Super soup is reward for long wait in the cold

March 18, 1998|By Donna Lee | Donna Lee,Providence Journal-Bulletin

NEW YORK -- I don't know whether the ascendancy of soup began with a "Seinfeld" episode about soup so remarkable that Jerry would do anything to avoid antagonizing the terrible-tempered chef he secretly referred to as the Soup Nazi.

But it made me eager for a taste at the real-life Soup Kitchen International in Manhattan.

Had the TV writers exaggerated? Is Al Yeganeh's soup really wonderful? Would I have to grovel to get it?

It was pouring rain on a January day when my husband and I stood in line ("on line," as they say in New York). The icy dampness infiltrated my clutched-tight coat. Runoff from rooftops splashed on my head and ran inside my collar. I needed hot soup.

The line stretched half a block. A young woman behind me said, "This must be very good soup." She hadn't eaten there and hadn't watched "Seinfeld," but decided that any line that long must be worth joining.

We shivered for 30 minutes. There was no place to come in from the cold. Soup Kitchen International is the chest-high counter of an open-to-the-ceiling storefront. At the counter, grim-faced Yeganeh, ladle in hand, takes the money and fills cardboard cartons with steaming soup. In the small kitchen behind him, three cooks work quickly and silently.

"In 'Seinfeld,' customers stand inside," said my husband. "Here, we have to stand on the sidewalk. How can we eat soup in the rain?"

It's advisable to heed Yeganeh's sign: "For most efficient and fastest service, the line must be kept moving. Please have money ready, pick up the soup of your choice and move to the extreme left."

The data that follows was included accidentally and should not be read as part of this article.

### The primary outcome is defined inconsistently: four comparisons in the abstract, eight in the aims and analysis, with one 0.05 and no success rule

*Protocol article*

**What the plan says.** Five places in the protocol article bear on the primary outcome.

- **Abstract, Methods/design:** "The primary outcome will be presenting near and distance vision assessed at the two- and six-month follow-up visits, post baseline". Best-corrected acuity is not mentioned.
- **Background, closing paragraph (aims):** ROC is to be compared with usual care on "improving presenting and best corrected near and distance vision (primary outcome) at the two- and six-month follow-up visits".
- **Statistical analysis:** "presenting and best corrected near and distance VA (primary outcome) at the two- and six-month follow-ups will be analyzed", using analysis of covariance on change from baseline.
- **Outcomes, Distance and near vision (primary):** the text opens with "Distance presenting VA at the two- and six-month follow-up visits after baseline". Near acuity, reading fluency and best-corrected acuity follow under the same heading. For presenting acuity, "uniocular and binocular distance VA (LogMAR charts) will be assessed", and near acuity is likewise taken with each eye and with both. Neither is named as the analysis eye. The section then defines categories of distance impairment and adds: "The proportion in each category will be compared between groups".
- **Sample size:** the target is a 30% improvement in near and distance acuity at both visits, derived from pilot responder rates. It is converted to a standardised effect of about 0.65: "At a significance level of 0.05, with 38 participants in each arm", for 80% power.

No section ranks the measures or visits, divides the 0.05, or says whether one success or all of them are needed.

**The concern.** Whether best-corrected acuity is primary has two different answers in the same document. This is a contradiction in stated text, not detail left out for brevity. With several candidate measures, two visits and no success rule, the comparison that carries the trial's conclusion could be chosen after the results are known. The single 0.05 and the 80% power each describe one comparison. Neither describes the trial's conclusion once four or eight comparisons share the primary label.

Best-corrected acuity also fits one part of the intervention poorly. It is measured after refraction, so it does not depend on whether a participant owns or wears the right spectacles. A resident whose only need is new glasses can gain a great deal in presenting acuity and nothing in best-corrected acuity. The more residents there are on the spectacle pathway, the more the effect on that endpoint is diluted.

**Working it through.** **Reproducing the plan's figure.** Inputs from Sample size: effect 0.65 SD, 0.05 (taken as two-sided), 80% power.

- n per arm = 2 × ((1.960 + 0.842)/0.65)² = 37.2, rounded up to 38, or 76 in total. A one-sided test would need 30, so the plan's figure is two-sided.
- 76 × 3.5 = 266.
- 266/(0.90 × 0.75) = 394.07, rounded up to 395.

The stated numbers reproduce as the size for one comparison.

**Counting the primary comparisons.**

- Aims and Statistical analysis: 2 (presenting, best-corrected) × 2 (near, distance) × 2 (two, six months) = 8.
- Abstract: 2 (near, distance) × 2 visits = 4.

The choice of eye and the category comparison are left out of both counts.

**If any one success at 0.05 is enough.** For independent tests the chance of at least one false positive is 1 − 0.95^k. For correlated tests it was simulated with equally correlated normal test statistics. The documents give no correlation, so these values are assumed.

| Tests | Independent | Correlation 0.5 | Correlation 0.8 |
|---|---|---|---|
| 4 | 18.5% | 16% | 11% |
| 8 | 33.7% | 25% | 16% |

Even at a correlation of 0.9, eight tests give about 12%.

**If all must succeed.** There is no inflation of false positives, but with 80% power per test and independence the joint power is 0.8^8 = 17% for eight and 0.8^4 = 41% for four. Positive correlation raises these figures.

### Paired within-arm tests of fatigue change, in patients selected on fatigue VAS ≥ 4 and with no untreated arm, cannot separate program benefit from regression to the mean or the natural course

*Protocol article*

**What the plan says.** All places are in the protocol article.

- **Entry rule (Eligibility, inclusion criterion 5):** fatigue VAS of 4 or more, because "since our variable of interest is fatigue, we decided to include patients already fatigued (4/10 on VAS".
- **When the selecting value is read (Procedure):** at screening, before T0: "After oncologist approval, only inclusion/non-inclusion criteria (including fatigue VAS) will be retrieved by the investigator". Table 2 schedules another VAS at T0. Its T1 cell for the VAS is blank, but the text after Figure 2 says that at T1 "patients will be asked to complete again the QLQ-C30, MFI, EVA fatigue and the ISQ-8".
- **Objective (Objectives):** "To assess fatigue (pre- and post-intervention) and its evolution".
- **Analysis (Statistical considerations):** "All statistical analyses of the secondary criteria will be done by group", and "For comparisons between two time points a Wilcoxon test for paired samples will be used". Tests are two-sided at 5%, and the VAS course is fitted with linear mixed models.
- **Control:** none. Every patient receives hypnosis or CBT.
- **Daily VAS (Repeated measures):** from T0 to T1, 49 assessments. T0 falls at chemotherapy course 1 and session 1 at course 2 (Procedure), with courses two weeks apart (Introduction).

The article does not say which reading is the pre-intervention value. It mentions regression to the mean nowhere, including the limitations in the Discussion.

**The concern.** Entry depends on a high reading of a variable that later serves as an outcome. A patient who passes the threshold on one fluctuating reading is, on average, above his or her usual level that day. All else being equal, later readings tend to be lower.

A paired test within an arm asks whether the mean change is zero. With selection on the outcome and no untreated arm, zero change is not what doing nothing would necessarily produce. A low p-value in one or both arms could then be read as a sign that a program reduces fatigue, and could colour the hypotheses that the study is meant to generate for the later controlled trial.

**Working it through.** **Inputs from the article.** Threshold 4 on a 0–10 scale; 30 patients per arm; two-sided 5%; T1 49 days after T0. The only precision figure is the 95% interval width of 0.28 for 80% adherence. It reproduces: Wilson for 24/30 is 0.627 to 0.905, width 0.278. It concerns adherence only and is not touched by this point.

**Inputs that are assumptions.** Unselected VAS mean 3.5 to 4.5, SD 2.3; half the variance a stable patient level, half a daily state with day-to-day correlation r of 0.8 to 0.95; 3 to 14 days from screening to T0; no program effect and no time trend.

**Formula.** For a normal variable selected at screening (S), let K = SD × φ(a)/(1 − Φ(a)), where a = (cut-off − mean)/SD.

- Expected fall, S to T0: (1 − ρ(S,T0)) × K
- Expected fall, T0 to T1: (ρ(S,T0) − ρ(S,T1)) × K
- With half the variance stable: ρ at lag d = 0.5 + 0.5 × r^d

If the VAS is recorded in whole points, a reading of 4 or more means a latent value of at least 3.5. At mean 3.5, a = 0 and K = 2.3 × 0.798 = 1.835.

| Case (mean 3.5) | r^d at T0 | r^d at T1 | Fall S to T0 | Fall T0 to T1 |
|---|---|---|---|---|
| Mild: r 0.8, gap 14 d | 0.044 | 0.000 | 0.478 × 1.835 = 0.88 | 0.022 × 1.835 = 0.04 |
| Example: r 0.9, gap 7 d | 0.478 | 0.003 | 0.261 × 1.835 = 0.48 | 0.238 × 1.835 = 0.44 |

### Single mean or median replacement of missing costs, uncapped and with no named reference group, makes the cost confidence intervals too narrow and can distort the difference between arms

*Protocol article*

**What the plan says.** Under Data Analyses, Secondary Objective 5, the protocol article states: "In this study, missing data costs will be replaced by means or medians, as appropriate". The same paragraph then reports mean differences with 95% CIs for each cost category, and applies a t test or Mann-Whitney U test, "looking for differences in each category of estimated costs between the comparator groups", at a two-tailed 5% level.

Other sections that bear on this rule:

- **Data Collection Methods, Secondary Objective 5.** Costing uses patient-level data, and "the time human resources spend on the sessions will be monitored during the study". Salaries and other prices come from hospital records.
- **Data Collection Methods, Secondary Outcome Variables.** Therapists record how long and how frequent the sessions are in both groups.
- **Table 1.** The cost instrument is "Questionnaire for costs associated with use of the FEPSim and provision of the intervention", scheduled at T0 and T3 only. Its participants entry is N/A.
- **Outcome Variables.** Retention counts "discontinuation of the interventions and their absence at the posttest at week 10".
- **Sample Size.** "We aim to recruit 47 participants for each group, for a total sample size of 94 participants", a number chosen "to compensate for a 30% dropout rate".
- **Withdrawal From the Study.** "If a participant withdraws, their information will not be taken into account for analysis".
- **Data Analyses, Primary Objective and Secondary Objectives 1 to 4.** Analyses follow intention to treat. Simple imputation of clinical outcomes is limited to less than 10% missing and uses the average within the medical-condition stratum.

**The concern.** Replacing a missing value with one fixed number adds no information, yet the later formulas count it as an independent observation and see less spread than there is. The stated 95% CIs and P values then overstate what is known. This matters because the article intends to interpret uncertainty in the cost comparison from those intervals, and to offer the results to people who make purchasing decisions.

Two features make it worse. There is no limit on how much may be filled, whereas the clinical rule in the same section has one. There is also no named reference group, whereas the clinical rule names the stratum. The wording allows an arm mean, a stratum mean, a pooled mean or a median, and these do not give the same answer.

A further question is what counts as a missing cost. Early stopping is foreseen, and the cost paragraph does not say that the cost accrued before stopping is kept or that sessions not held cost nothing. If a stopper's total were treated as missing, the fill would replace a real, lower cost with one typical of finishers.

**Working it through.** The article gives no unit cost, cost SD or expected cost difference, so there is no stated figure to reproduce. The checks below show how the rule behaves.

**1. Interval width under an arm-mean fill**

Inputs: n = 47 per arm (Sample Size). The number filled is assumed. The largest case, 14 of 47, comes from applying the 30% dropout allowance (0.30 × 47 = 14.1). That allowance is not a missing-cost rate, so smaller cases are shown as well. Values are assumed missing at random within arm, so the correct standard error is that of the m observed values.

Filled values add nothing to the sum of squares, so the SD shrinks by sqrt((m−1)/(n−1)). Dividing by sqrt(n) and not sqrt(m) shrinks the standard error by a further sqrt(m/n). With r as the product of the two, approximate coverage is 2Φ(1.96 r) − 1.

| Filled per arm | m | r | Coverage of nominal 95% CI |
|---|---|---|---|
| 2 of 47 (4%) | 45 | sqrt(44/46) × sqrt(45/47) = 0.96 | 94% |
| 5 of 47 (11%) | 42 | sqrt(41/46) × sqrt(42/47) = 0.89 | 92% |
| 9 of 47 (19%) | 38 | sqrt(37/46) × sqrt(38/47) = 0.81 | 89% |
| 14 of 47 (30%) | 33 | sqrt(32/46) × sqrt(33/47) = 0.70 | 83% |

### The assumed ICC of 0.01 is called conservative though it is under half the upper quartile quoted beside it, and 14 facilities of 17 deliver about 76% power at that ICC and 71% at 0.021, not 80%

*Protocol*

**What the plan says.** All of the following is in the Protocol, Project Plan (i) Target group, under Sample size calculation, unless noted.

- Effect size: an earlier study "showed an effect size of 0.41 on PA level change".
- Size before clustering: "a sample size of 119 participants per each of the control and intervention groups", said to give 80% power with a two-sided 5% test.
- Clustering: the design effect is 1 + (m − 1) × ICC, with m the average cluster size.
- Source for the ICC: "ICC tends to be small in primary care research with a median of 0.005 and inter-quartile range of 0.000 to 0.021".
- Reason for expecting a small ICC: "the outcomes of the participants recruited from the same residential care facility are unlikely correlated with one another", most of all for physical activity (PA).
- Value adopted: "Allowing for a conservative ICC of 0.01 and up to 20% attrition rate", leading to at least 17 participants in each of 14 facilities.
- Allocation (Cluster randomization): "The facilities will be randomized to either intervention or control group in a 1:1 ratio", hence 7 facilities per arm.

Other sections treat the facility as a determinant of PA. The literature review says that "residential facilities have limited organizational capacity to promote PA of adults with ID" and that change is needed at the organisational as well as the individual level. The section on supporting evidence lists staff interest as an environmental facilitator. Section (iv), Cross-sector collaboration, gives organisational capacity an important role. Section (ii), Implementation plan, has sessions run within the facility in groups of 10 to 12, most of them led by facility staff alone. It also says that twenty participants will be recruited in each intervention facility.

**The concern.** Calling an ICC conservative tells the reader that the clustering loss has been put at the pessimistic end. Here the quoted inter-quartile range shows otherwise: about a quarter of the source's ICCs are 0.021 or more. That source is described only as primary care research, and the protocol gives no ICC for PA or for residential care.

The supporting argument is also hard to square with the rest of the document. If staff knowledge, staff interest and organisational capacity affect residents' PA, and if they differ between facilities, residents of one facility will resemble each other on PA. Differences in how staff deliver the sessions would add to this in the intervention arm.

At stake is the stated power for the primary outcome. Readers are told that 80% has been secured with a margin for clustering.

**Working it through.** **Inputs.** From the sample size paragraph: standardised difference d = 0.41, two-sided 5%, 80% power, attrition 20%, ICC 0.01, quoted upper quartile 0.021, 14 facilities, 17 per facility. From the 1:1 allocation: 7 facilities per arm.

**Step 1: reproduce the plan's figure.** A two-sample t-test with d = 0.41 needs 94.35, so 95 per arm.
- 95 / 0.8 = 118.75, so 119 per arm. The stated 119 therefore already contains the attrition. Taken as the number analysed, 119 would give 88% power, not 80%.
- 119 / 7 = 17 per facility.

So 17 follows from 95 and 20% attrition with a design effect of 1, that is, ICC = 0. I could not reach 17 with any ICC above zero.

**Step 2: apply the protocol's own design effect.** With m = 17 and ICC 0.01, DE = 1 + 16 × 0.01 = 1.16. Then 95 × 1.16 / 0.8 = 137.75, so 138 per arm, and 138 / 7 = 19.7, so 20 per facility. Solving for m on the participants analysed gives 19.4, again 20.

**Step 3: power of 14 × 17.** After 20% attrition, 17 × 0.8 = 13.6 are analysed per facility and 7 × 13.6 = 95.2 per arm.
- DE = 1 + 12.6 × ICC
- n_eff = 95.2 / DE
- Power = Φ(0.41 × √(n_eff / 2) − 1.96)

Customers behaved like cowed inmates, covertly eyeing the man with the ladle. They moved forward meekly, then crisply side-stepped to the left after placing the order.

I wanted to ask questions. But what if Yeganeh shouted, "No soup for you!" as his TV counterpart did to George.

I wanted soup more than I wanted conversation.

My husband ordered and paid. Yeganeh placed the change at the far left of the counter, then pointed toward it, enforcing the side-step. I dawdled a step behind. Yeganeh glared at me and pointed to the left more emphatically. We didn't peek into the big white shopping bag handed to us. It seemed impertinent.

Now, where could we eat? We walked until we saw a fast-food restaurant, bought sodas and huddled behind them at a table, hoping no one would notice our smuggled soup.

Our $20 bought us two big containers of soup, rolls and a virtual produce counter of fresh fruit ... a big orange, an apple, three bananas and a big carton of grapes and fresh strawberries.

A co-worker who used to live near the soup kitchen and often bought soup there said that Yeganeh sometimes adds a piece of chocolate for good customers. (She got chocolate.) Those who misbehaved, she said, he ordered to the back of the line. Some he refused soup entirely.

Our soup was wonderful, with deep, complex flavors. The thick seafood bisque was full of fresh-tasting shrimp, mussels, big chunks of lobster and scallops. My perfectly seasoned lentil soup was chunky with fine-cut fresh zucchini, summer squash, tomato and spinach.

Who needs a cordial counterman to say "Have a nice day"? If it's a choice between a smile and soup as extraordinary as this, I'll take the soup.

Pub Date: 3/18/98

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